Photography by Isabelle Dimang

Published on October 1, 2020

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Isabelle Dimang is no stranger to change. After leaving New York in pursuit of warmer weather and continuing a career in fashion (she’s currently a photo director for Nordstrom) seven years ago, the Arizona native settled in Los Angeles’s Hancock Park neighborhood. Her 1920s, Art Deco–style apartment boasts enough character to last several lifetimes (think: a turquoise tiled bathroom, arched windows, and original crown molding), but her living room layout is constantly evolving. Dimang moves things around every few months for a fresh dose of inspiration. 

“I like rearranging because it shows you a new way to function,” says Dimang. “It helps me fall in love with my space again and reappreciate what I have.” Whenever the whim strikes, she spends a lazy afternoon creating an entirely new scene—without spending a dime. “In all honesty, I rarely redesign for function. Functionality comes second,” admits Dimang. But with the pandemic making the line between home and work blurrier than ever before, she has been forced to explore how form and function can peacefully coexist. 

Below, Dimang walks us through six of her best (and worst!) visions.

The One With the Dreamy Light

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Photography by Isabelle Dimang

I was playing around to see if I liked the two black chairs sitting together. I wanted to try them in front of the arched windows, kind of as partners to the bookshelf, with the sofa across the way.

What worked: I’ve always enjoyed the way the light hits that corner diagonally, and this arrangement really showcased that. There’s nothing better than being greeted by that sun in the morning.
What didn’t: I love sitting in those chairs, but I hated not being able to see out of the windows at all while doing so. 

The One on a Diagonal 

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Photography by Isabelle Dimang

I was seeing a lot of corner couches on Pinterest and immediately wanted to try it. I added a rug, too, because why not?  

What worked: The chairs framed the couch, and they faced each other, which was great for socializing. My guests were able to see one another when they came over, which is always a positive.
What didn’t: This setup felt really unbalanced to me. It blocked too much of the windows and too much of the bookshelf, and I definitely don’t want to hide either of those features.

The One That Ignored the TV

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Photography by Isabelle Dimang

I hate that spaces so often revolve around the television. So I tried shifting mine to a different wall and centralizing the living room around the seating.

What worked: There are two windows on that left-hand wall, so the couch sat right between them, which looked beautiful.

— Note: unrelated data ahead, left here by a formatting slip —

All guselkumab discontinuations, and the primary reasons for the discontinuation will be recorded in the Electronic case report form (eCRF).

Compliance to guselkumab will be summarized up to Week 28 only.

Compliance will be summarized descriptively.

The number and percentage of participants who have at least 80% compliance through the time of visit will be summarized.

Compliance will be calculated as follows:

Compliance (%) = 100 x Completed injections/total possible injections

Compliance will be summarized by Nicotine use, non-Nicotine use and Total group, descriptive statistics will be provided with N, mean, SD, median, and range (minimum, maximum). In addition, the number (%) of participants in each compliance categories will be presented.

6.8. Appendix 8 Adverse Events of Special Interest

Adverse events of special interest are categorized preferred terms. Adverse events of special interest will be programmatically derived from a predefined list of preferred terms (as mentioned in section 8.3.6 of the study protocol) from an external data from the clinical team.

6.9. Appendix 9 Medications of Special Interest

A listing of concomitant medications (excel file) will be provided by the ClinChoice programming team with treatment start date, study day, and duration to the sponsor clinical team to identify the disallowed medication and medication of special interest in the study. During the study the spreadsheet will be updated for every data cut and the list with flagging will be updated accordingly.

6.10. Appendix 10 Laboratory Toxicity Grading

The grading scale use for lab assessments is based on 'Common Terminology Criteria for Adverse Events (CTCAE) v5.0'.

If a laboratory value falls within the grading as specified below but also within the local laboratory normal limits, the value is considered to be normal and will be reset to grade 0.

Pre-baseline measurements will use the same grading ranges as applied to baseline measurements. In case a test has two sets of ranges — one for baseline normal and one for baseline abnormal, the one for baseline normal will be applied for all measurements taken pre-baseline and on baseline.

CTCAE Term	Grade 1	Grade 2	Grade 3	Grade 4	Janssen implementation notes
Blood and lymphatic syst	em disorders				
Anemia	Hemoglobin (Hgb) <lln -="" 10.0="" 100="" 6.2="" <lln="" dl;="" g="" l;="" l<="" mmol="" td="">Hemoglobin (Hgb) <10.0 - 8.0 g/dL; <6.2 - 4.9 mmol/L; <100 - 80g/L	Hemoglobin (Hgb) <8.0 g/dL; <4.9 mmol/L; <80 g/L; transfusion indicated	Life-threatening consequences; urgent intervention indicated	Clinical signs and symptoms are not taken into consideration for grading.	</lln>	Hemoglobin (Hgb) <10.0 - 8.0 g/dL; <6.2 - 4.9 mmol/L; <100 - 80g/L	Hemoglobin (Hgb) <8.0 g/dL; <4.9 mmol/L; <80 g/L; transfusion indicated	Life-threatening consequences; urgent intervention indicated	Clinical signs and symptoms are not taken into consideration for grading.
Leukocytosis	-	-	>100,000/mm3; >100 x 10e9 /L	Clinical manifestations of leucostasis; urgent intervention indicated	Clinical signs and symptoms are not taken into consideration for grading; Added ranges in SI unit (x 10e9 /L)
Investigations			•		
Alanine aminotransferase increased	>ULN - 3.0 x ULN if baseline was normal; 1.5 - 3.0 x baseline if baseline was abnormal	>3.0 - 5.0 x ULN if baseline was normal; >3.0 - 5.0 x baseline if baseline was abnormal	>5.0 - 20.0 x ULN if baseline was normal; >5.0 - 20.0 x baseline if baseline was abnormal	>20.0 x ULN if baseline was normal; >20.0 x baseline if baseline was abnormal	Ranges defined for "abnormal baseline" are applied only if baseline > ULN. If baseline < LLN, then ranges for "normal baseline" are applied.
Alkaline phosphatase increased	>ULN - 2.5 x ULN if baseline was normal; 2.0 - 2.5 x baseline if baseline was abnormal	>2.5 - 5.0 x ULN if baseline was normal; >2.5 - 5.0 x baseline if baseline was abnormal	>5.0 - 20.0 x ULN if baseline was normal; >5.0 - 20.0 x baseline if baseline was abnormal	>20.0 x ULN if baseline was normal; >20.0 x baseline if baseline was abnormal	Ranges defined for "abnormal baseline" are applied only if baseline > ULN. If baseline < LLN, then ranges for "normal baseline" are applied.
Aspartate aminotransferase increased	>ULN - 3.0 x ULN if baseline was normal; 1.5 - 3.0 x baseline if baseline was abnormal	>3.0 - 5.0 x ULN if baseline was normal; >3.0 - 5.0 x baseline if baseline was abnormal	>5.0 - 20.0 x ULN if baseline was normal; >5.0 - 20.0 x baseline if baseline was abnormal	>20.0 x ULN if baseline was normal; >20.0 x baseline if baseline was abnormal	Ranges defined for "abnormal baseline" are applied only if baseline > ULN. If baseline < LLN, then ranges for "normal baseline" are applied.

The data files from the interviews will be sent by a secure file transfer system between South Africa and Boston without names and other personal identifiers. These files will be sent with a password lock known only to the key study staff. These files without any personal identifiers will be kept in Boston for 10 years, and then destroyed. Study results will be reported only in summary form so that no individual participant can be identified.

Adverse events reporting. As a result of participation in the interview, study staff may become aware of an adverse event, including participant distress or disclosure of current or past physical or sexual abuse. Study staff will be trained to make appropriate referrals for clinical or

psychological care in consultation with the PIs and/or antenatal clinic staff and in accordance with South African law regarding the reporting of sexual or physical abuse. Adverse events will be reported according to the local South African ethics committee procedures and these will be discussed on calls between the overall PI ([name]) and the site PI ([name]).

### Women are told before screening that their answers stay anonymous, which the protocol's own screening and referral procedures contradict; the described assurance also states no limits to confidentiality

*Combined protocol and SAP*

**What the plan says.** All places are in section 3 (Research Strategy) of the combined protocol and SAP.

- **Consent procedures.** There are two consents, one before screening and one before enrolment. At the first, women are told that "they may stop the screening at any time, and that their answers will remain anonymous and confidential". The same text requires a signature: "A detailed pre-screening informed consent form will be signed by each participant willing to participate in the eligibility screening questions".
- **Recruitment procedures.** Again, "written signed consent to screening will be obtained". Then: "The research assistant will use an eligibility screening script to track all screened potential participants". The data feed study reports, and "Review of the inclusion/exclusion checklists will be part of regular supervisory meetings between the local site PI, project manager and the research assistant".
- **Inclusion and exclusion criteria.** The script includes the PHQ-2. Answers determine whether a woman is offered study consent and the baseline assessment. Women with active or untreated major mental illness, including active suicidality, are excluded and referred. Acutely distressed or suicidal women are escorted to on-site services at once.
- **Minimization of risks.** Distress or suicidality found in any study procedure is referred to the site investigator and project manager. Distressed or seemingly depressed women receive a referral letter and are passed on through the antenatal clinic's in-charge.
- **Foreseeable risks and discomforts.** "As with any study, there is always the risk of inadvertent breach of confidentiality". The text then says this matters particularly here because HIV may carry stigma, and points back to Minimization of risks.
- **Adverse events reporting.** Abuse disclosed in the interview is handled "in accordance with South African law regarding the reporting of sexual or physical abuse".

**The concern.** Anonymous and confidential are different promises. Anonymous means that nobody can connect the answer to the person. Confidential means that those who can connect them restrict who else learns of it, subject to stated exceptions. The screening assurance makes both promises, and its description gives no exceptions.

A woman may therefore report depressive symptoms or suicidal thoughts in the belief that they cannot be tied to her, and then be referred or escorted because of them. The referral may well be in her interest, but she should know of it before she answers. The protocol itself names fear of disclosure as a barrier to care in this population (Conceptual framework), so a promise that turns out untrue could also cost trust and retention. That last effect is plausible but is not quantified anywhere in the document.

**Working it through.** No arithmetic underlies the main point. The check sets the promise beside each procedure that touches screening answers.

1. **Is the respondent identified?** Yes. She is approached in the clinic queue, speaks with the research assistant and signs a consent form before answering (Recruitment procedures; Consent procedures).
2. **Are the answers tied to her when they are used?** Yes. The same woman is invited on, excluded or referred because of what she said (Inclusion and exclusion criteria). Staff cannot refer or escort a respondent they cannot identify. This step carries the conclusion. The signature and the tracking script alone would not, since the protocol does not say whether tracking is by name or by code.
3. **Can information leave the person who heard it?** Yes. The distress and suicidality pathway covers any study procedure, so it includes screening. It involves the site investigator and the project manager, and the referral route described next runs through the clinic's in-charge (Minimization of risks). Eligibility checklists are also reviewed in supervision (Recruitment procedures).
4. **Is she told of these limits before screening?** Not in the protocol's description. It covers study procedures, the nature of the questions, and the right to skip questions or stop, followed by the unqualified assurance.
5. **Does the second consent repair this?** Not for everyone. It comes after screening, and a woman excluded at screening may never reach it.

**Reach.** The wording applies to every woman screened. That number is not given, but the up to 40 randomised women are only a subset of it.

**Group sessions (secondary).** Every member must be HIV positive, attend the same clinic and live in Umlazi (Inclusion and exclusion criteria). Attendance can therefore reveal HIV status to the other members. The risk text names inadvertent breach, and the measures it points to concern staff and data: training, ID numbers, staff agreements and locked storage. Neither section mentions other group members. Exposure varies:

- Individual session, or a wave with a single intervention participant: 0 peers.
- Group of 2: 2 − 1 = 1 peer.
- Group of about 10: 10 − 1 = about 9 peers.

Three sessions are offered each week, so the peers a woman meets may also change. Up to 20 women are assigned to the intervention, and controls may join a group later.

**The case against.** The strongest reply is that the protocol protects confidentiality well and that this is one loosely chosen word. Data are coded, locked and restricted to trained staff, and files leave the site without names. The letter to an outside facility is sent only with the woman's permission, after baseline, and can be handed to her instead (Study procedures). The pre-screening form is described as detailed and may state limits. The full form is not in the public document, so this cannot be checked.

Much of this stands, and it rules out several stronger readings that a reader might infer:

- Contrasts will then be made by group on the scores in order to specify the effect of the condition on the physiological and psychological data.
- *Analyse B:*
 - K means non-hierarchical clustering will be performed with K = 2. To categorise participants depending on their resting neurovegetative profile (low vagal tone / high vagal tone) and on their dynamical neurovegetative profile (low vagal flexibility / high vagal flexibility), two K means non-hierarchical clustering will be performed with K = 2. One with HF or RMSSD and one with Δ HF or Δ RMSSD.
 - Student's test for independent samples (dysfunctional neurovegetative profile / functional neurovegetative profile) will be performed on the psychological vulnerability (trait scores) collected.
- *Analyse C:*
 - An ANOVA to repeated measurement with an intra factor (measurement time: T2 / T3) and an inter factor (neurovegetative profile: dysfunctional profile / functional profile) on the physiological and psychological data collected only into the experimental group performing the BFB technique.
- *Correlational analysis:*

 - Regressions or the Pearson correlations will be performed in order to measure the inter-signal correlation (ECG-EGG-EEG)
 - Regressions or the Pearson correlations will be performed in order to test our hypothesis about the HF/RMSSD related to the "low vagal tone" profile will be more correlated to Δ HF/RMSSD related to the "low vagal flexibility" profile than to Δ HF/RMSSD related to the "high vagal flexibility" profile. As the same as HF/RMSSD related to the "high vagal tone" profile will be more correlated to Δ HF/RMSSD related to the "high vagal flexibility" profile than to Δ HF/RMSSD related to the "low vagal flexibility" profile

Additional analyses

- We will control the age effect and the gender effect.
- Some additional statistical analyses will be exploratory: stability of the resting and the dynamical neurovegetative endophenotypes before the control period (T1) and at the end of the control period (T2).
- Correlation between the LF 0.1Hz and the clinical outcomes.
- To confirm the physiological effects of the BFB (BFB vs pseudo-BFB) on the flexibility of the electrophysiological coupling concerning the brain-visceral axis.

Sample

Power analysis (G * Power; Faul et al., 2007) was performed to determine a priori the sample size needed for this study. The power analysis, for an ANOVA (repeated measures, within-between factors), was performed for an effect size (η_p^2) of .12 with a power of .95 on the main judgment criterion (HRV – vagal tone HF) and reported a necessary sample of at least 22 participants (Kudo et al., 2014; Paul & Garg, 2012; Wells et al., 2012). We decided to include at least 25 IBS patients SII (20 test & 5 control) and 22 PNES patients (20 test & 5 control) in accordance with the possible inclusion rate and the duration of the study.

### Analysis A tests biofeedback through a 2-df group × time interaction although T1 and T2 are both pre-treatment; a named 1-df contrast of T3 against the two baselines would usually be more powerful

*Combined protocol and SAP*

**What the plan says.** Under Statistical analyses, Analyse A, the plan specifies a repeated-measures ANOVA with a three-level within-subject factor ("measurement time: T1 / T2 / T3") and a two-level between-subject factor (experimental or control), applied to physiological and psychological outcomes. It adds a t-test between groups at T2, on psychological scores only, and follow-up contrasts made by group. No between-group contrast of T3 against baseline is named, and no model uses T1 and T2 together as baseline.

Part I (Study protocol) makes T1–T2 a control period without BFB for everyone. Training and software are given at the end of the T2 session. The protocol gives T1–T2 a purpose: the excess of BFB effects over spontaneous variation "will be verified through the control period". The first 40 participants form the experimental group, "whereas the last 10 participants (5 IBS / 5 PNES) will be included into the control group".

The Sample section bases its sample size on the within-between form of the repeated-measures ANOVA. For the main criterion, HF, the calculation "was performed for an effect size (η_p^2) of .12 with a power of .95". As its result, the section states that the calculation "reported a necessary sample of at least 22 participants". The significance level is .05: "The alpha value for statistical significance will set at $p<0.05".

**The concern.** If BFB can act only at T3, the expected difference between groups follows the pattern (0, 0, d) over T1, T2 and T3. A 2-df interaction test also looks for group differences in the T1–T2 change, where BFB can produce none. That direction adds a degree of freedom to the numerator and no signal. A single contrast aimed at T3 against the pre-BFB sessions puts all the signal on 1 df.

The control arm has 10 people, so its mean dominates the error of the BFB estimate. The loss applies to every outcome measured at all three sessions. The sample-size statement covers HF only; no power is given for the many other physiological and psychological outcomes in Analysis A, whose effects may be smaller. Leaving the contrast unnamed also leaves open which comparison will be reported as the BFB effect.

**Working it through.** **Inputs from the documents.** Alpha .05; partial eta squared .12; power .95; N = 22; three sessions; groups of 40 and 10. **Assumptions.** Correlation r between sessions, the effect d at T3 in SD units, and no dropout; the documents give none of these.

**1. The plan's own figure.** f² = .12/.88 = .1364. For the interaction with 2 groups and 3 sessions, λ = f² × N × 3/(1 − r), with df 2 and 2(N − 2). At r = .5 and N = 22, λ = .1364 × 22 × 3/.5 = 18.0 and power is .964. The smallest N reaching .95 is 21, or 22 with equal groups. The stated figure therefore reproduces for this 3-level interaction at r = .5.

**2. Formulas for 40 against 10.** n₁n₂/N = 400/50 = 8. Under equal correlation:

What didn’t: I couldn’t binge-watch anything! If you were to sit on any of those chairs or the couch, the neck craning made it too painful.

The One With Lots of Negative Space

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Photography by Isabelle Dimang

That tall black marble column actually matches my coffee table. It’s a dining table base, but I don’t have a glass top for it, so right now it’s acting as a decorative moment. This time around, I put it right in between the two windows to separate the two black chairs.

What worked: The chair on the right really rounded out the bookshelf and lamp corner. Your eye goes directly there with this arrangement.
What didn’t: I was not a huge fan of the negative space toward the back of the room. I was trying to make room for a desk, but I hadn’t quite figured it out yet.

The One With a WFH Setup

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Photography by Isabelle Dimang

This was my second home office attempt. The round table (which I pulled from another room) and the two chairs acted as my working space during the day, and I added an easel for a quarantine activity. 

What worked: The bookcase is the best natural Zoom background, and all the light I got from the windows while sitting at the table was to die for.
What didn’t: I didn’t love the aesthetics of this setup because my space was supposed to be for relaxing and decompressing, not working! But this version was definitely more functional, which feels crucial during this time. 

The One With the Greenery

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Photography by Isabelle Dimang

Once I realized remote work was here to stay, I decided to rearrange one more time. I switched the placement of the table and the couch to separate my professional and lounge spaces. 

What worked: The added greenery. Since I was spending so much more time at home, I wanted to liven it up with plants. I’ve added bundles of eucalyptus, hydrangeas, peace lilies, and a pothos hanging plant. Going to the Los Angeles Flower Market has become a Saturday morning routine, so I’ll constantly bring home flowers and create little bouquets for the space.
What didn’t: I’m not obsessed with the sofa obscuring my view out the window, so stay tuned for my next vision! 

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